Dear BPC members and friends,
If you weren’t at the Dec. 21 worship service, you may not have heard the news that Mark Wells shared on behalf of the Session and the Trustees concerning the future of the church’s manse. As part of a joint meeting with the Trustees and after much discussion, the Session voted to begin the process of recommending to the congregation that the manse be sold. Proceeds of the sale would be retained by the Presbyterian Church in Burlington for its ministry and mission, likely providing supplemental salary/housing allowance support for the next installed Pastor of the church over a period of many years.
The proposed sale can only take place with a congregational vote AND a Presbytery vote. In good Presbyterian tradition, this will take place “decently and in order” and “if the way be clear”, which is Presbyterian-speak for “there are rules and regulations for how to do this, so nothing is going to happen very soon.” We Presbyterians are not very nimble in matters such as these! A small group from the Session and Trustees will first meet with the Trustees of Boston Presbytery who will review the process, discuss the reasons why Session is recommending the sale, learn how the funds would be used, and verify that this benefits the mission and ministry of the congregation.
In the Presbyterian system, congregations hold property “in trust for” the Presbyterian Church (USA). What does that mean? In practical terms, it means if a congregation goes out of existence, the property ultimately belongs to the Presbytery which must then decide to sell it and use the proceeds for the mission and ministry of the Presbytery. Likewise, if a congregation decides to sell property, such as a manse, Presbytery will want to be sure that the proceeds of the sale are used for the mission and ministry of the particular church.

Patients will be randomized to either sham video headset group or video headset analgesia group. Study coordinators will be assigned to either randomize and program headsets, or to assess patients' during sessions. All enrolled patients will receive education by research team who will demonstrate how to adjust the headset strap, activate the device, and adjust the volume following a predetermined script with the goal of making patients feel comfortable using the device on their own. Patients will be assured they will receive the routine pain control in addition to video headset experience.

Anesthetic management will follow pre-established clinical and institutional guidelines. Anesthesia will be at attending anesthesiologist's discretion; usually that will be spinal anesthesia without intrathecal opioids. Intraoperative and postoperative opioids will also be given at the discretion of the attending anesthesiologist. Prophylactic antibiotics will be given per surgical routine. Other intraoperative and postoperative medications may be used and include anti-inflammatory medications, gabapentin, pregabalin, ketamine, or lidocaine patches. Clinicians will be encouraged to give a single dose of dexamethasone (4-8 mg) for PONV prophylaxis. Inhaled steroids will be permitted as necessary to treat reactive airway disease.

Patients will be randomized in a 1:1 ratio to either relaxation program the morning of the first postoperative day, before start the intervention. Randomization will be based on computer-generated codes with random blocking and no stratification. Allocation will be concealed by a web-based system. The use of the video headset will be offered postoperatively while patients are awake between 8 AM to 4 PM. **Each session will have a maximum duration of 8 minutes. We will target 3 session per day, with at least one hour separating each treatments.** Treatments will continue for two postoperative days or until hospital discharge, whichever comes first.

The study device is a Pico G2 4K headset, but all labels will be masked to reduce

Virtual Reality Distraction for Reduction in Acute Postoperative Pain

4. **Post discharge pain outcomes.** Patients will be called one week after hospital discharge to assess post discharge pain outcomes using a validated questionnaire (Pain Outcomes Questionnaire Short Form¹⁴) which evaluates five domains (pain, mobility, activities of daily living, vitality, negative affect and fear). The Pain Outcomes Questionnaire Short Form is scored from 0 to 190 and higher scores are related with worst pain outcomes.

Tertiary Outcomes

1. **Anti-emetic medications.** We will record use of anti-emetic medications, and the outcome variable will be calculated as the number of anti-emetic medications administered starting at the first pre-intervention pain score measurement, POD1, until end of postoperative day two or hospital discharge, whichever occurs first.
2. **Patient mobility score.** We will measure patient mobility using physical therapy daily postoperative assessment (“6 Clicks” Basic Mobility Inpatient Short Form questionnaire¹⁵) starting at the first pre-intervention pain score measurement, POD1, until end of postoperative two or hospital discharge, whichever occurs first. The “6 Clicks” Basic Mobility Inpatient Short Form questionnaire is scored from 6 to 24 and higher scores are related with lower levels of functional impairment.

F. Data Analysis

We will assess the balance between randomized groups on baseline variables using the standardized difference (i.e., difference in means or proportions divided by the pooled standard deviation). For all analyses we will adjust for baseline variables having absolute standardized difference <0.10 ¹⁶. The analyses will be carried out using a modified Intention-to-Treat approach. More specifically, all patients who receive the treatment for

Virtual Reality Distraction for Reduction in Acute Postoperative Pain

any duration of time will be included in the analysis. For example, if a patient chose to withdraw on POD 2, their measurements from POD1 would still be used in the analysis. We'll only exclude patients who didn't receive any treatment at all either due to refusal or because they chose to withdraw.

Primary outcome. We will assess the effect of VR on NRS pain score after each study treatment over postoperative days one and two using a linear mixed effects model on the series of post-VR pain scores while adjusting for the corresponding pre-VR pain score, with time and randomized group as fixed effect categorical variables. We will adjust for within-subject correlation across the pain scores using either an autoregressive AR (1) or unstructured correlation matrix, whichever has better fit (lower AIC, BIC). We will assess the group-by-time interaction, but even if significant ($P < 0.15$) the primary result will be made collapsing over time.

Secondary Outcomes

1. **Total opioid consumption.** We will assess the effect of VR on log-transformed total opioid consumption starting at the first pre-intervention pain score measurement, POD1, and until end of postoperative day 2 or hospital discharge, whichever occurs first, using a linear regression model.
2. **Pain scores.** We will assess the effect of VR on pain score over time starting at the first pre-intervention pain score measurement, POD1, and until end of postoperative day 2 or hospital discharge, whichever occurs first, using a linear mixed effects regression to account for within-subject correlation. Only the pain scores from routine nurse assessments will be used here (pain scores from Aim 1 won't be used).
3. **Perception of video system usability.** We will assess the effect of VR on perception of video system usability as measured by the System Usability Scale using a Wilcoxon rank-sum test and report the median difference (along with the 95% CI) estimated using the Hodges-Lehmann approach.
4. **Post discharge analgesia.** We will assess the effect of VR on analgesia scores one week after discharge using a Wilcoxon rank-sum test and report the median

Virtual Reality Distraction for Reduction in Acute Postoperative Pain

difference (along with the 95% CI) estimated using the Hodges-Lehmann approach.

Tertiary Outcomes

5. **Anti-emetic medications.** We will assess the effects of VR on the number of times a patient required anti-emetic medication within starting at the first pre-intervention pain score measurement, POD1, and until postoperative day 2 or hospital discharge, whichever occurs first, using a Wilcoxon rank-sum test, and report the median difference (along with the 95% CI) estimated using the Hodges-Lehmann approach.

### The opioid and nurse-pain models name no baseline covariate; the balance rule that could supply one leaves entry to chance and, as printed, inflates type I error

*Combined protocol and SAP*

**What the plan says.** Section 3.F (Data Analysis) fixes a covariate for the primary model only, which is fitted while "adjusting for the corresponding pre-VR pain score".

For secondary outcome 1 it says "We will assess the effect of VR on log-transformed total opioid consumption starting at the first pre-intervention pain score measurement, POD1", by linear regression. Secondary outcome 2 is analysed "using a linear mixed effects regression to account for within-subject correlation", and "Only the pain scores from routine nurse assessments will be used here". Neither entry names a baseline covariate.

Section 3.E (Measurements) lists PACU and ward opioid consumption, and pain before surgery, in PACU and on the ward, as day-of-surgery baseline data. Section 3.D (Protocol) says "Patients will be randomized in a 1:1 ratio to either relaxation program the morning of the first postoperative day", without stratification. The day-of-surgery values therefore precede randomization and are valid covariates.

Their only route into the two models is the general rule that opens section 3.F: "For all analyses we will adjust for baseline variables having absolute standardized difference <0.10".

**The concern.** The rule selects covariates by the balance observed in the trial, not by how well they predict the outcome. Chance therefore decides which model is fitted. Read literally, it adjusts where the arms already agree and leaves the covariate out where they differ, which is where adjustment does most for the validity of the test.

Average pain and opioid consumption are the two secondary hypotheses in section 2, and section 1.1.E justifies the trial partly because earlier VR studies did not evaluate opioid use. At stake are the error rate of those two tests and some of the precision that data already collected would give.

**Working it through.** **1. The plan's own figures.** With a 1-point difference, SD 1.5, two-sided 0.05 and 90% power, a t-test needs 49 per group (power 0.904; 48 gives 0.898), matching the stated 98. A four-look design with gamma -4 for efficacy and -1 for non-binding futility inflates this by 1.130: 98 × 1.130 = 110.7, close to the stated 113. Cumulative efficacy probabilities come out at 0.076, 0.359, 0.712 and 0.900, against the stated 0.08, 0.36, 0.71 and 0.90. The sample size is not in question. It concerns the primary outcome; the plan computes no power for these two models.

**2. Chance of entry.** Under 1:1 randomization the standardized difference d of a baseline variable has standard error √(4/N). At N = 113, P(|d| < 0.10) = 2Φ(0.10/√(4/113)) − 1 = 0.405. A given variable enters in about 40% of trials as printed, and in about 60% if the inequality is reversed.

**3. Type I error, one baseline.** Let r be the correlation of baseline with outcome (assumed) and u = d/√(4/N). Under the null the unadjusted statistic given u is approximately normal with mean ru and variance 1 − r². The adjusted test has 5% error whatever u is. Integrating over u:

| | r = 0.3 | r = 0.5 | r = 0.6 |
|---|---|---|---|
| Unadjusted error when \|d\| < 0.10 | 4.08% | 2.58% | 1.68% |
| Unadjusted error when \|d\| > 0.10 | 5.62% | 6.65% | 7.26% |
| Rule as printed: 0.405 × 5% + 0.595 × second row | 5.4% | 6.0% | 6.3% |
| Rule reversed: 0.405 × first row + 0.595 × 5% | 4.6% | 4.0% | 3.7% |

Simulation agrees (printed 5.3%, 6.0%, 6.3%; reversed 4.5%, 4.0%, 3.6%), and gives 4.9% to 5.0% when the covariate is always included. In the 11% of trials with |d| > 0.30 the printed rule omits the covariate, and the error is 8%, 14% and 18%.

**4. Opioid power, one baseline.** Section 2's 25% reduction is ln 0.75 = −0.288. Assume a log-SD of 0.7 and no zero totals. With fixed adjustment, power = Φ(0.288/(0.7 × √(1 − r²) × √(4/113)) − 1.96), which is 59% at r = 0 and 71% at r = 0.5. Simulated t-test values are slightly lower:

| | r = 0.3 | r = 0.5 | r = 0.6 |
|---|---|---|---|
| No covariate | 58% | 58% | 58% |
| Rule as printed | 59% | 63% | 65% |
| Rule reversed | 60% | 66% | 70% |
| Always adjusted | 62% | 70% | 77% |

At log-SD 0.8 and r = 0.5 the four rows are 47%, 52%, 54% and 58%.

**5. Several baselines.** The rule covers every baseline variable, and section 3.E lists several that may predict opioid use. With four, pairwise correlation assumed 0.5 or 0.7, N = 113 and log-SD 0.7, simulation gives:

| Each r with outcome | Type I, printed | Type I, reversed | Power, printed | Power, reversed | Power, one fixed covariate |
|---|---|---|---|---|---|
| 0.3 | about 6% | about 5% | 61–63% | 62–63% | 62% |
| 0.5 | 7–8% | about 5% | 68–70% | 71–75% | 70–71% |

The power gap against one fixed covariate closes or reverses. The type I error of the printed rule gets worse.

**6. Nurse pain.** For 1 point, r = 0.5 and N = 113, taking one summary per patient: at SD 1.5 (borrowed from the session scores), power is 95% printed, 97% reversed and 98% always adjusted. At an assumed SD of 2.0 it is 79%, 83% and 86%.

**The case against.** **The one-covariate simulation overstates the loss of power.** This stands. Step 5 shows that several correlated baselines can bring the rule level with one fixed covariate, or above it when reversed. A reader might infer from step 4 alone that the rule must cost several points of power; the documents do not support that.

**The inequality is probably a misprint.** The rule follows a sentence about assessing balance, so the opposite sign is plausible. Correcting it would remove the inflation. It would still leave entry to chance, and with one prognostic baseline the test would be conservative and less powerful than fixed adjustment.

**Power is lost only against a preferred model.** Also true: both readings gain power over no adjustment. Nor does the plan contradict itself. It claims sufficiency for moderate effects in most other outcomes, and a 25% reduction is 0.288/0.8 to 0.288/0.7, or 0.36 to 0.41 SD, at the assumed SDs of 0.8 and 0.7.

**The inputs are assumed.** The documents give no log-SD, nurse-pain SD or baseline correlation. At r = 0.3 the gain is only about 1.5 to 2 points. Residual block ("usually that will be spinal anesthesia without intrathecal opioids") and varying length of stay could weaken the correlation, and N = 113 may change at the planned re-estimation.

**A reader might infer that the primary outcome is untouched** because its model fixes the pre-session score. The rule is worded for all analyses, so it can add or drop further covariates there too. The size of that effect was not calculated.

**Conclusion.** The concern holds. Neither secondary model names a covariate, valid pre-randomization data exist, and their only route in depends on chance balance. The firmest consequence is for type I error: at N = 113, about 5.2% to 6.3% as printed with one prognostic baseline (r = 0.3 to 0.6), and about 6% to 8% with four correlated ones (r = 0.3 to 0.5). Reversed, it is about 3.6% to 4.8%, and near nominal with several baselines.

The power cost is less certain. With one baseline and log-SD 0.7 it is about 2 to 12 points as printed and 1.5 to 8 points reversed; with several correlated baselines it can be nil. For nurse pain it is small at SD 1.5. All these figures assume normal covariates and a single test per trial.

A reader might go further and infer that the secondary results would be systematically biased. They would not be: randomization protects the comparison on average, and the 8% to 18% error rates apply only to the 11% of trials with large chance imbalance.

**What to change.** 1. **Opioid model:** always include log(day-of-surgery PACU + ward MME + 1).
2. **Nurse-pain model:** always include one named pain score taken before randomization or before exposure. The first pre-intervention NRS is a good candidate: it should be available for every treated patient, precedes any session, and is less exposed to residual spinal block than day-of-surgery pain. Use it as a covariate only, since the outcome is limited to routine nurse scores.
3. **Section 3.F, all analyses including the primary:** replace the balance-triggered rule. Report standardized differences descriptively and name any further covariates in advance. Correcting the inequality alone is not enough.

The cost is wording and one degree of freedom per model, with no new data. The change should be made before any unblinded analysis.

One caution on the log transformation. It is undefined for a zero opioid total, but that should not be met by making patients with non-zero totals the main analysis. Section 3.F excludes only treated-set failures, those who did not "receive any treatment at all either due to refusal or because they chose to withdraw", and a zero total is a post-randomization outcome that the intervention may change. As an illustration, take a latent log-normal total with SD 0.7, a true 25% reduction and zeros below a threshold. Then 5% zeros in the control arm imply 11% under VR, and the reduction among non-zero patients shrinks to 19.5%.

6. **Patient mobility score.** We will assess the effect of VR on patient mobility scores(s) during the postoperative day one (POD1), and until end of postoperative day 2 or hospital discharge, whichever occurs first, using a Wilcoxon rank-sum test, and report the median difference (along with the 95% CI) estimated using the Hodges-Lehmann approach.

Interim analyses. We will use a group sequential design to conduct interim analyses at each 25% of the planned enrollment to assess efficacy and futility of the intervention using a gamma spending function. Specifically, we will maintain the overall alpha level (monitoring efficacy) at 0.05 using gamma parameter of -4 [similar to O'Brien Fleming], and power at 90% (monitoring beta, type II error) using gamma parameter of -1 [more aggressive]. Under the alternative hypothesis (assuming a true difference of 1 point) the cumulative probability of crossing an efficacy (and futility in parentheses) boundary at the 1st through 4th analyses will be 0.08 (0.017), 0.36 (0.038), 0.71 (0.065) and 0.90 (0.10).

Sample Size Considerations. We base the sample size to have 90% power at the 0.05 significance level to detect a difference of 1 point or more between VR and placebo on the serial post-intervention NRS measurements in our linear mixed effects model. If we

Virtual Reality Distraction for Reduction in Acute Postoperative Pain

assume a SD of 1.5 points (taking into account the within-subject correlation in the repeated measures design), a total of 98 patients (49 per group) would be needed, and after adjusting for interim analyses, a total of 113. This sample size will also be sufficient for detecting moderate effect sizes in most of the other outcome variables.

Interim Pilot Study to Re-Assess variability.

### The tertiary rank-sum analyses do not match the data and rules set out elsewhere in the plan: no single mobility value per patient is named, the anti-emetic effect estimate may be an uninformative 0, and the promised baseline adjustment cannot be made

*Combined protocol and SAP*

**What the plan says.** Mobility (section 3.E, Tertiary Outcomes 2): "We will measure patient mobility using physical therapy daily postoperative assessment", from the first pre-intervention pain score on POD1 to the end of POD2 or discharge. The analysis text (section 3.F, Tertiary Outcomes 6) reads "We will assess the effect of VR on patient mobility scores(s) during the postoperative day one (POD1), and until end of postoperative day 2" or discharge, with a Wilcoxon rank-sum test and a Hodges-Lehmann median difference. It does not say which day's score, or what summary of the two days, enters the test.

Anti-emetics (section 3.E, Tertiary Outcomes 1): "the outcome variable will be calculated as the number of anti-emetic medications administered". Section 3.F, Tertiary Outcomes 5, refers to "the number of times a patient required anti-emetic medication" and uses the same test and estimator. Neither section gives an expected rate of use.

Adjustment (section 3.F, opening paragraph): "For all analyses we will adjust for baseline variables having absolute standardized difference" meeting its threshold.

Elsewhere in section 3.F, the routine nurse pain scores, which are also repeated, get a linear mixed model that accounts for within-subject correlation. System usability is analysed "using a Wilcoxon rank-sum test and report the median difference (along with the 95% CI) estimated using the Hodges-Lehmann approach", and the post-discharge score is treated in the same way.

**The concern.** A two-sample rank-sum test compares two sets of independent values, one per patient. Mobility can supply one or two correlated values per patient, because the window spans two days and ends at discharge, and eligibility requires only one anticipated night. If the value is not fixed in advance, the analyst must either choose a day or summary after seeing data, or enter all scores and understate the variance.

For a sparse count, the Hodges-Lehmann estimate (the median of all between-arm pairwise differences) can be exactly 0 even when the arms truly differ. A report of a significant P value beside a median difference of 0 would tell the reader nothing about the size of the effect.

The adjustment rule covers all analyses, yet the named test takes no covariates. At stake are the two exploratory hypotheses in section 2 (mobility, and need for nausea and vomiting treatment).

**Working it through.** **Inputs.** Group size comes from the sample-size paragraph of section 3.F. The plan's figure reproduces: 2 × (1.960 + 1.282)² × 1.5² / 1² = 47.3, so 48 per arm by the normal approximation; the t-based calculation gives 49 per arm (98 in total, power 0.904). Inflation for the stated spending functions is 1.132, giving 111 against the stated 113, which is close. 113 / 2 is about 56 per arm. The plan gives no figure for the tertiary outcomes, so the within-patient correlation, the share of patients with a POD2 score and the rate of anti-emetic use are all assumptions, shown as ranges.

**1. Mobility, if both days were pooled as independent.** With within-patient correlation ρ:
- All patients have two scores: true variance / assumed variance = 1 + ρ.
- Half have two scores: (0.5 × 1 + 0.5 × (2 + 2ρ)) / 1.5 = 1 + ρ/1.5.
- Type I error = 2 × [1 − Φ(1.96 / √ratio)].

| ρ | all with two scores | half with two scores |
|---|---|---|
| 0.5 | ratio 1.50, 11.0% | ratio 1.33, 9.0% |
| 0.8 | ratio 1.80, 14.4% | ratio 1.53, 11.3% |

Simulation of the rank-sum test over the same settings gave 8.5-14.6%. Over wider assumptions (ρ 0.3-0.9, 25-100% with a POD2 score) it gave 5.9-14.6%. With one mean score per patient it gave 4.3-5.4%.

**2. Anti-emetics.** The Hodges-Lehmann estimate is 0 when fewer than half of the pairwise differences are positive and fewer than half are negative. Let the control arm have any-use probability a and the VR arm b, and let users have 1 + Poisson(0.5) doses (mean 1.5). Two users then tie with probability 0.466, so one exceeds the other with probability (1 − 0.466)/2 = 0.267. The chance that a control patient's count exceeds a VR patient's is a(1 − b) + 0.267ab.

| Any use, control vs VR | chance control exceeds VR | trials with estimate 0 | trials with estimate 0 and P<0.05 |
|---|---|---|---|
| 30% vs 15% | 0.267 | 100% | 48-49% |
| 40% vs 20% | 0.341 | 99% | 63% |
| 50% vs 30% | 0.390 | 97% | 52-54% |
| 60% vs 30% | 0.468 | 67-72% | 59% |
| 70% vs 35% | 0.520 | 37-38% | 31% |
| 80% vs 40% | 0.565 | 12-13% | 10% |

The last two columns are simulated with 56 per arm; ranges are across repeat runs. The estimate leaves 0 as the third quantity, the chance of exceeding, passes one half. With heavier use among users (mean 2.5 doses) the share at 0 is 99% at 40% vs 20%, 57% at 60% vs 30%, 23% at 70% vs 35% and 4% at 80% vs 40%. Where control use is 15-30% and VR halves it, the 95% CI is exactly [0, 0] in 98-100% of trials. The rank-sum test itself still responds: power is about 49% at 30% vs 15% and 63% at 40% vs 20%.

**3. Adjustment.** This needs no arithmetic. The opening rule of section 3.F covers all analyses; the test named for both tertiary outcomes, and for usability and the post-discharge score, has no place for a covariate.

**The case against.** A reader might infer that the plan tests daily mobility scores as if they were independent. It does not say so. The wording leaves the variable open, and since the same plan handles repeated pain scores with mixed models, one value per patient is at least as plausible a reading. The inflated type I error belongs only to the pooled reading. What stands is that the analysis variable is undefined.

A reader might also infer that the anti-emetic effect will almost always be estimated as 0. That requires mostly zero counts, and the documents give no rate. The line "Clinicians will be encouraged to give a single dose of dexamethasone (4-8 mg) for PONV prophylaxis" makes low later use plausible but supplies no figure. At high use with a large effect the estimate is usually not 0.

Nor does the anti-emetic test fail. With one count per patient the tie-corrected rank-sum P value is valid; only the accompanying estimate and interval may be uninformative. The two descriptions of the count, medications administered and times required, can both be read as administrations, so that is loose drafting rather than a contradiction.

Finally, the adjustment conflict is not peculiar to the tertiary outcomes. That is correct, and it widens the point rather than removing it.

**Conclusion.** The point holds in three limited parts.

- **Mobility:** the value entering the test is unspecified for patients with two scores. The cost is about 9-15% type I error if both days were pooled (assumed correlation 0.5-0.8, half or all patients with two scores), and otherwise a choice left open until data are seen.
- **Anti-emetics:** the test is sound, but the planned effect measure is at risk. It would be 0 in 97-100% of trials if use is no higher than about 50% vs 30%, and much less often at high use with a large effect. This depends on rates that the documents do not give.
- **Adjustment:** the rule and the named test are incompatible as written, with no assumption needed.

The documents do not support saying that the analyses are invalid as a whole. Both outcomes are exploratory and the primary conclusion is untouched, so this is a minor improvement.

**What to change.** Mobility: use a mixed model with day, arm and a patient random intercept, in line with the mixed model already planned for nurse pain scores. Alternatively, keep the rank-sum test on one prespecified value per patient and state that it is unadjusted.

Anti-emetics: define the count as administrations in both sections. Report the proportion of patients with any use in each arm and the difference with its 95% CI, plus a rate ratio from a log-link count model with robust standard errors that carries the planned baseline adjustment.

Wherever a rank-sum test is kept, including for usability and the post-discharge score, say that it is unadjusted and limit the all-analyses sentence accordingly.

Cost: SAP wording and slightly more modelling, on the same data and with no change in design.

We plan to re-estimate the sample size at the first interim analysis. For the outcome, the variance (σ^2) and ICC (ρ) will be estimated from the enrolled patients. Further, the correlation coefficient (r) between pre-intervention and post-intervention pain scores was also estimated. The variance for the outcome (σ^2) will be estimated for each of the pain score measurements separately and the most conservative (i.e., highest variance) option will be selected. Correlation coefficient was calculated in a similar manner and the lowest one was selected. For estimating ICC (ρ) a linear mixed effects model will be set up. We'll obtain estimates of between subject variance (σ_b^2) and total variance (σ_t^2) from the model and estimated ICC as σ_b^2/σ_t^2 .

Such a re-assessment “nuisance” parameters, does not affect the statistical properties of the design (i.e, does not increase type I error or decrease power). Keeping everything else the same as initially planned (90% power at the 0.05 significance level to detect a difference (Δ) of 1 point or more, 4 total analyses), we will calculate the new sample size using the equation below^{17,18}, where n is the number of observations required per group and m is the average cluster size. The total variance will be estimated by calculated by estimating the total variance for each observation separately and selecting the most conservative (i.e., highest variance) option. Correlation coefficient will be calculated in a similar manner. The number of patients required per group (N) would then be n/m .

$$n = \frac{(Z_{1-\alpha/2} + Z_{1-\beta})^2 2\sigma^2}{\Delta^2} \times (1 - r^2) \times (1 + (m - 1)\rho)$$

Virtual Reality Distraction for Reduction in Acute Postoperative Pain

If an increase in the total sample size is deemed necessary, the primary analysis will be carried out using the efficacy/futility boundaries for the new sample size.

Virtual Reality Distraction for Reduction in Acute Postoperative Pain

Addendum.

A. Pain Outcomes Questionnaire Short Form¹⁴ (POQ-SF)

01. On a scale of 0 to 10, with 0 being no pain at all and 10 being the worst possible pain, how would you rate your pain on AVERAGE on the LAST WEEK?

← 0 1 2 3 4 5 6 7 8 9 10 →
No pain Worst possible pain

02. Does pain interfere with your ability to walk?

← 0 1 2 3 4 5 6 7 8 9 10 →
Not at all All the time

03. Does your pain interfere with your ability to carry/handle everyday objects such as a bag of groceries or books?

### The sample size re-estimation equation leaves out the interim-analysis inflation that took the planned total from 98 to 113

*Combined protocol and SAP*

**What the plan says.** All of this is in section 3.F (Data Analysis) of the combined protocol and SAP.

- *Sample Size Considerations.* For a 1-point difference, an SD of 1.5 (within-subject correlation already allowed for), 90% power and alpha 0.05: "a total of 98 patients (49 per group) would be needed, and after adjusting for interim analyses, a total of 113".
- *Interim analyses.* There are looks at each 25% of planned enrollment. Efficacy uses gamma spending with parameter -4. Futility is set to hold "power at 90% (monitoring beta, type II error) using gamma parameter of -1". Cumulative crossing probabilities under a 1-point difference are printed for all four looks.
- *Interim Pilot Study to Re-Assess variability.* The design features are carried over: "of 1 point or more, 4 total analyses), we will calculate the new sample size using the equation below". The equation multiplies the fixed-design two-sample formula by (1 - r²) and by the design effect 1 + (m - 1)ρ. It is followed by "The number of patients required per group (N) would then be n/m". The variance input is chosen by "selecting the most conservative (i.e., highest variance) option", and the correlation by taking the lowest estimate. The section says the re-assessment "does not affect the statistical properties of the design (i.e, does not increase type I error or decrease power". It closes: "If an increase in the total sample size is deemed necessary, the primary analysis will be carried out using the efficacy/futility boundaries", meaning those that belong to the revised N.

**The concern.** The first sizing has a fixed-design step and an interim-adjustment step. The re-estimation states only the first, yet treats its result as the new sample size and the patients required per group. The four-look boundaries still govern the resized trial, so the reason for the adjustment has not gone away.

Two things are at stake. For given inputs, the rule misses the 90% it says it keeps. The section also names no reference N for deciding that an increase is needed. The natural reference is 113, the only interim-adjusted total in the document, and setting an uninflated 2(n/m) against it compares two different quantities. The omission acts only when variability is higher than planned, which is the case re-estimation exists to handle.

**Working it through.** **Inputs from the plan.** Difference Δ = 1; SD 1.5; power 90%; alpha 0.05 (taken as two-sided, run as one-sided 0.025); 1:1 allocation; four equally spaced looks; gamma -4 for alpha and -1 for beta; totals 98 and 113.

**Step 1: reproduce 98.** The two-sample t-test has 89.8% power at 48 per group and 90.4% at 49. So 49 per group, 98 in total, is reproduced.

Why sell the manse? There are a number of reasons, but here’s a primary one: a Presbyterian Board of Pensions study in 2010 showed that 11% of pastors rent; 77% own their houses (with or without a mortgage) and only 10% live in congregation–owned housing (if you’ve been adding this up, yes, there are 2% of pastors who live in “Other” arrangements, which are not specified). In the 1960’s, when Burlington’s manse was purchased, 6% of pastors rented, 26% owned their own homes (with or without mortgage) and 64% of pastors lived in church owned housing (and 4% “Other”). The desire for equity has driven the dramatic change in pastor-owned housing.
Why not rent the manse? One reason not to: if a clergyperson is not living in the manse, it goes back on the tax rolls. It also places the Trustees in the position of being landlords, and I’m just guessing here, but I don’t think those Trustees joined the church so that they could be landlords, with all the attendant headaches.
As a pastor who has lived in a manse at my first two churches, owned houses at the next two, and who is now renting, I can attest that living in a manse can be a tricky emotional “negotiation” between pastor, spouse, and congregation. Pastors can feel that they are placed in a very “dependent” situation. They may hold back in making requests, lest they be seen as demanding (but making a spouse unhappy), or what they feel is a reasonable request might be interpreted by some as being “pushy”. Put another way, how many of you have to ask your boss at work about having repairs done at your house or apartment?
Moving forward, the whole process will be transparent, and the congregation will be fully informed. The final decision will be the congregation’s in collaboration with the Presbytery. Time can be set aside for some questions and answers at this month’s Annual Meeting of the congregation, remembering that we are very early in a lengthy process.
I’m looking forward to our Annual Meeting, which I have never seen done on a Saturday before. Just hoping that the Patriots’ second-round playoff game isn’t scheduled for Jan. 17 in the early afternoon!